It was only after Roerich had left Russia in 1917 during the Revolution, and had subsequently made his way to the United States and established his cultural and educational institutions in New York, that it became evident he was formulating an active role for himself in support of the aims of the Shambhala idea. In fact he was in a far better position to do this outside Russia than within, since he had freedom to travel and to raise funds from the Russian diaspora and sympathetic Americans. In large measure it was his way of staying in touch with his homeland and enabling him to pursue cultural purposes which for him represented ‘the ideal’. He also believed that he could return to Russia and negotiate an arrangement to live there and establish institutions similar to those in America, and to travel freely, but on his risky and clandestine visit to Moscow in 1925 this was quickly refused. He did however meet Dorjiev one more time, in Verkhneudinsk in the Buriat Republic in 1926, and worked with Zhamtsarano for six months in Ulan Bator in 1926-27.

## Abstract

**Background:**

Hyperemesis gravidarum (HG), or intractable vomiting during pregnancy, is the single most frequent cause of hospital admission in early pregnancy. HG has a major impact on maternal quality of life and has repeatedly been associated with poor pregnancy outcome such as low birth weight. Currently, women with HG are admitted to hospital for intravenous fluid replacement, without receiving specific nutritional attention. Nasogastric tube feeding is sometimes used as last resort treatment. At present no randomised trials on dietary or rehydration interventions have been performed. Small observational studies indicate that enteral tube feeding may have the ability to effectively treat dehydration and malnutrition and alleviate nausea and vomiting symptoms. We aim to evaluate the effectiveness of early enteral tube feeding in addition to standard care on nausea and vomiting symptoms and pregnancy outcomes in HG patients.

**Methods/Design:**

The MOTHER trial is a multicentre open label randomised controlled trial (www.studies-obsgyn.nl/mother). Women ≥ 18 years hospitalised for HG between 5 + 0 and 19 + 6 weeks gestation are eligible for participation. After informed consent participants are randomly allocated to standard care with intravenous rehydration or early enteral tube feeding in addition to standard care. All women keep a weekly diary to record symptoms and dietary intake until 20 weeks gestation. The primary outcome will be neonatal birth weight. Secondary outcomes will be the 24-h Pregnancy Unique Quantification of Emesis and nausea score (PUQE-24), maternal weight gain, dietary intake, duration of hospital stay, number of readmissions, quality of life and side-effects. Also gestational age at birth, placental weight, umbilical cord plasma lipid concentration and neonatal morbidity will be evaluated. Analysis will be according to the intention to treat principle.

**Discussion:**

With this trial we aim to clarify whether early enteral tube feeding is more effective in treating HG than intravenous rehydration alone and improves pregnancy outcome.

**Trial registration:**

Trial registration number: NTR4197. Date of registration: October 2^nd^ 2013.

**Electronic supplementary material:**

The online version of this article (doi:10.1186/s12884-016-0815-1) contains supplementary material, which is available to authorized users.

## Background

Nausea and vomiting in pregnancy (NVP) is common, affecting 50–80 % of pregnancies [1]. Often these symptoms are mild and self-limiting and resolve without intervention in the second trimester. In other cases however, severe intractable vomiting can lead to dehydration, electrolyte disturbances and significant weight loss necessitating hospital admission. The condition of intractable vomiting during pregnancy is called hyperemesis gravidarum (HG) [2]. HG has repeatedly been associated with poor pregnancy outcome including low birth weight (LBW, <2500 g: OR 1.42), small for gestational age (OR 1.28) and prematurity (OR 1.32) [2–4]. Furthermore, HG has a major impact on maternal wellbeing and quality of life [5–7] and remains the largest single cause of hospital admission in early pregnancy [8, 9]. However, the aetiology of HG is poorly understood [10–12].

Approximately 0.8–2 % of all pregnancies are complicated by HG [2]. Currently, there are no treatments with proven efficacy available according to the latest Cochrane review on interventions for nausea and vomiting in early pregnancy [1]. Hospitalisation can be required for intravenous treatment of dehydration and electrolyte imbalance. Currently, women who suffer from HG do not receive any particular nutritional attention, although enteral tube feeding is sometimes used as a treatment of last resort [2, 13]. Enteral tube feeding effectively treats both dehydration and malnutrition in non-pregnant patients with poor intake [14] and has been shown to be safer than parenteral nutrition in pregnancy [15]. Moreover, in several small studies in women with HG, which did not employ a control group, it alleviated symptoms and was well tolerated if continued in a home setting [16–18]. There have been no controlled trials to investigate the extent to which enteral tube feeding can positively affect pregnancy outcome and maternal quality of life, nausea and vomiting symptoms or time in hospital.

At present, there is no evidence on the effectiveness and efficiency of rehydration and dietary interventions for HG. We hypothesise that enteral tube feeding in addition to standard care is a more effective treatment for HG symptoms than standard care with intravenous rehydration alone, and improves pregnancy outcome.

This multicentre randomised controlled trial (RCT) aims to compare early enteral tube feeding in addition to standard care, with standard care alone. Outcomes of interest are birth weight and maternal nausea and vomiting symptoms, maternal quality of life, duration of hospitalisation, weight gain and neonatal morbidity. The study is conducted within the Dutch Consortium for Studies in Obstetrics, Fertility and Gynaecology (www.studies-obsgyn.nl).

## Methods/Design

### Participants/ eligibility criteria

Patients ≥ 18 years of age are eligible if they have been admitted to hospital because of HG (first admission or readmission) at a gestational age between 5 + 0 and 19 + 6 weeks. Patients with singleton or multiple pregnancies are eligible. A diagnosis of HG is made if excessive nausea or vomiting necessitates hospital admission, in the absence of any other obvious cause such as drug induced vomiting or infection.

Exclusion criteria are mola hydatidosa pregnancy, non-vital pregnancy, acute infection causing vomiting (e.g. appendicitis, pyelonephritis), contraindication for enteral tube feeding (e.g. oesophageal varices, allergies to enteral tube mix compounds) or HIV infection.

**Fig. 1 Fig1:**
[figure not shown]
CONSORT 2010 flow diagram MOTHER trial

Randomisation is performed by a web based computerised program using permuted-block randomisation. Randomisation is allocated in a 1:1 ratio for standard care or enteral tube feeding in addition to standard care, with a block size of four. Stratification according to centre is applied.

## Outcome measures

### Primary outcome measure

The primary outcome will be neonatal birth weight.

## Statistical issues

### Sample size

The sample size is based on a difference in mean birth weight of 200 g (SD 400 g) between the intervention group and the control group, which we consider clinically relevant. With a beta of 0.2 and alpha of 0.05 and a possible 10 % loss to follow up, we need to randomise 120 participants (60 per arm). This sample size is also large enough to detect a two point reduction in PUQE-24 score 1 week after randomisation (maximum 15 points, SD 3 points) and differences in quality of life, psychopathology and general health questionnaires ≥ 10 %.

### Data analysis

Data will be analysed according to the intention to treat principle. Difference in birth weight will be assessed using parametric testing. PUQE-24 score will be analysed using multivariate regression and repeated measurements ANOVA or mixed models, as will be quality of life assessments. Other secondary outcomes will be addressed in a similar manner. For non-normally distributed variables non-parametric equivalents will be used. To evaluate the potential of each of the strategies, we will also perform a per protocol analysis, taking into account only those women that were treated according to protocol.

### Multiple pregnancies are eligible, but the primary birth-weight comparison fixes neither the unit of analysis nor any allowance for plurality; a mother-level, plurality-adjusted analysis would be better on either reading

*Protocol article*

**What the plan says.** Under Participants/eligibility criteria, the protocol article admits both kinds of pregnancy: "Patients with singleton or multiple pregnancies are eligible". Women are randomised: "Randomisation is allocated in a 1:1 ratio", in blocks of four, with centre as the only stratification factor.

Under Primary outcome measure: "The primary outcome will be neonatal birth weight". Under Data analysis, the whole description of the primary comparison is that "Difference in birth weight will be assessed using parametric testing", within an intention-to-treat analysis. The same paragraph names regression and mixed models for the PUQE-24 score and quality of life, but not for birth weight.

Another piece of information I had in my notes was that in his scenic designs for Diaghilev’s ballet Le Sacre du Printemps, Roerich had substituted the prominent image of the tree in Act One with the image of a sacred stone. He had made the change at a late stage, shortly before the work’s premiere in 1913. By this time also the Temple project was close to completion. Roerich would by that time have been well acquainted with Dorjiev’s aspirations about the future Shambhala, and given that he knew about the fragment of the Silver Camel installed in the Temple, it seems probable that in addition to other information about it he had received an impression of its physical appearance. It seemed to me, in piecing together the story of the Stone, that the likelihood of Roerich’s change of mind being inspired by this knowledge was much better than plausible speculation – it was obvious that the motive for such a change of image lay in the artist’s sympathy for Dorjiev’s ideas. But as evidence for this, how closely did Roerich’s depiction of the sacred stone match that of the meteorite?